Yesterday Steve Sailer posted a review of a new book about Robert Heinlein by William H. Patterson, Jr. In his review, Sailer focused on how Heinlein, though his books were essentially nerd magnets, was not a nerd himself, but was in fact just the opposite:
Sailer quotes what was evidently a famous saying (I had never heard it before) by Heinlein:
A human being should be able to change a diaper, plan an invasion, butcher a hog, conn [steer] a ship, design a building, write a sonnet, balance accounts, build a wall, set a bone, comfort the dying, take orders, give orders, cooperate, act alone, solve equations, analyze a new problem, pitch manure, program a computer, cook a tasty meal, fight efficiently, die gallantly.
It's a wonderful quote, and anybody who could do all those things would have to be a wonderful human being. It's essentially a more vivid way of saying a human being should be smart, resourceful, decent, independent, adaptable, romantic, practical, modest, and brave.
I don't know anyone who could do all those things, but one thought that occurs is that the Greatest Generation always seemed much more capable that way than we Baby Boomers are.
My father, who is now 83, could speak six languages, and knew chemistry, zoology, philosophy, and history. He held an NCAA freshman record in the 200 yard breaststroke, was a fourth degree black belt at judo, and could walk on his hands across a room. He was an Eagle Scout, with all the skills that entailed. He could ski, sail, fish, and pitch a tent. He has flown an airplane, and wanted to be a paratrooper in the Army, but after they tested his IQ they put him in cryptography instead. He spent his career as a professor of history at Harvard. But he could also pave a driveway, do carpentry, and even do minor repairs on a car. He has been an astute stock market investor over the years. He has also tried his hand at art -- which, in my estimation, he stunk at. But he was at least moderately capable at all the other things listed here, and was quite good at some of them.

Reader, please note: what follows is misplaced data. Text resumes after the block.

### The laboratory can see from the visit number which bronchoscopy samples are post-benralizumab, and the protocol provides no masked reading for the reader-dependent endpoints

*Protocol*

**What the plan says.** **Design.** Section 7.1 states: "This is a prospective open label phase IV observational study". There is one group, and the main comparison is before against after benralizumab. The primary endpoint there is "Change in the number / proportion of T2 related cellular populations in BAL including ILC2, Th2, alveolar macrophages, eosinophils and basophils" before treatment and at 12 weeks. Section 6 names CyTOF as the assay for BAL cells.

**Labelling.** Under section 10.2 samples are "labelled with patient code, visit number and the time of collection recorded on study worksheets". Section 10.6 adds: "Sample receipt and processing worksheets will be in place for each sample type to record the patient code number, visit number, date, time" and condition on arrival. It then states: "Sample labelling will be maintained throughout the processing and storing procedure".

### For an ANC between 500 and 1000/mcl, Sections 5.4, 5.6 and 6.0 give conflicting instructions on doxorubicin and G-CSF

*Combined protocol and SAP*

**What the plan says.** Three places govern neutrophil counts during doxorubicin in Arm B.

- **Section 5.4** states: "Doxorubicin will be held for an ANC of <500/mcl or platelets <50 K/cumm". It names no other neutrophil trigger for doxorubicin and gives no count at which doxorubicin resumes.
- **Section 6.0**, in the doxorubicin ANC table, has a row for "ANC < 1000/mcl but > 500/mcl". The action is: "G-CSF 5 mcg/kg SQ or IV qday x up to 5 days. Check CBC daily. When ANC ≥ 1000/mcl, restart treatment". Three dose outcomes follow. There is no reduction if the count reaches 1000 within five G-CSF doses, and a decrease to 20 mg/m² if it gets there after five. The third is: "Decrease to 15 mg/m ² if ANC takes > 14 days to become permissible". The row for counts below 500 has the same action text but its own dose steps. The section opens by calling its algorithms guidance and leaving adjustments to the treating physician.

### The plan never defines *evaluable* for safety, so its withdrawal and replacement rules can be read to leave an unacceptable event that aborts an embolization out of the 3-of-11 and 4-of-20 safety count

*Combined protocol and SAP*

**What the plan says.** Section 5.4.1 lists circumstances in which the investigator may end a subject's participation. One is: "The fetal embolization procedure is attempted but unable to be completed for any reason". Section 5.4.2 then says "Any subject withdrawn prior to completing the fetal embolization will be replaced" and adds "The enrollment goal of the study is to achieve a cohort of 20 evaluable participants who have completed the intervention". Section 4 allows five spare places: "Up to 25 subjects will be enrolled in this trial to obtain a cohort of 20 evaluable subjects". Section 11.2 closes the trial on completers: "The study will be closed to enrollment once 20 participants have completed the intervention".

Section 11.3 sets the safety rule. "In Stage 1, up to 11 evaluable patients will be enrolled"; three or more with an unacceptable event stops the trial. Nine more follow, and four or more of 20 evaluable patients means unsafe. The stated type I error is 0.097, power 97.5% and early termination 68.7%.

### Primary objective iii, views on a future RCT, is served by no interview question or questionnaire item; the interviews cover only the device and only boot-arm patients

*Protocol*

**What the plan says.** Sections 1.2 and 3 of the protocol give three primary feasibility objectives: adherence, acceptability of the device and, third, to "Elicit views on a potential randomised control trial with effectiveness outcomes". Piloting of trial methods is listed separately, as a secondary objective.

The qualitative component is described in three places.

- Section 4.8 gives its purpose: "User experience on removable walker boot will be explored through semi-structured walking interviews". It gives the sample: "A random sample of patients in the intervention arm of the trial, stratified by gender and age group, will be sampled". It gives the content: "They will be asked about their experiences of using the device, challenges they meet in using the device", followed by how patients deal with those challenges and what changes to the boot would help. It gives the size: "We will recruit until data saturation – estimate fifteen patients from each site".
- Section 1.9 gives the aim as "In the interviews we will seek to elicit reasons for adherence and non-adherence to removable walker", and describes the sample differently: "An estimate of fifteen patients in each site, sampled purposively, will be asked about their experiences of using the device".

I, by comparison, am a newly hatched chicklet, unable to fend for myself in practically any situation you can think of. This makes me a somewhat typical Baby Boomer.
I'm not sure the character of the WW II generation was all that much better than that of the Baby Boomers -- after all, the former raised the latter, and children do tend to reflect their parents. But those who grew up in the Depression knew that getting something fixed meant doing it yourself rather than looking for the appropriate repairman in the Yellow Pages.
Which certainly made them seem a lot less spoiled, and a lot more capable.
My children, of course, mock me for not being able to negotiate the ins and outs of a computer as handily as they. I guess I look bad from either angle.
My favorite Heinlein book, by the way, was Time Enough For Love. Reading the quote above makes me want to take another look.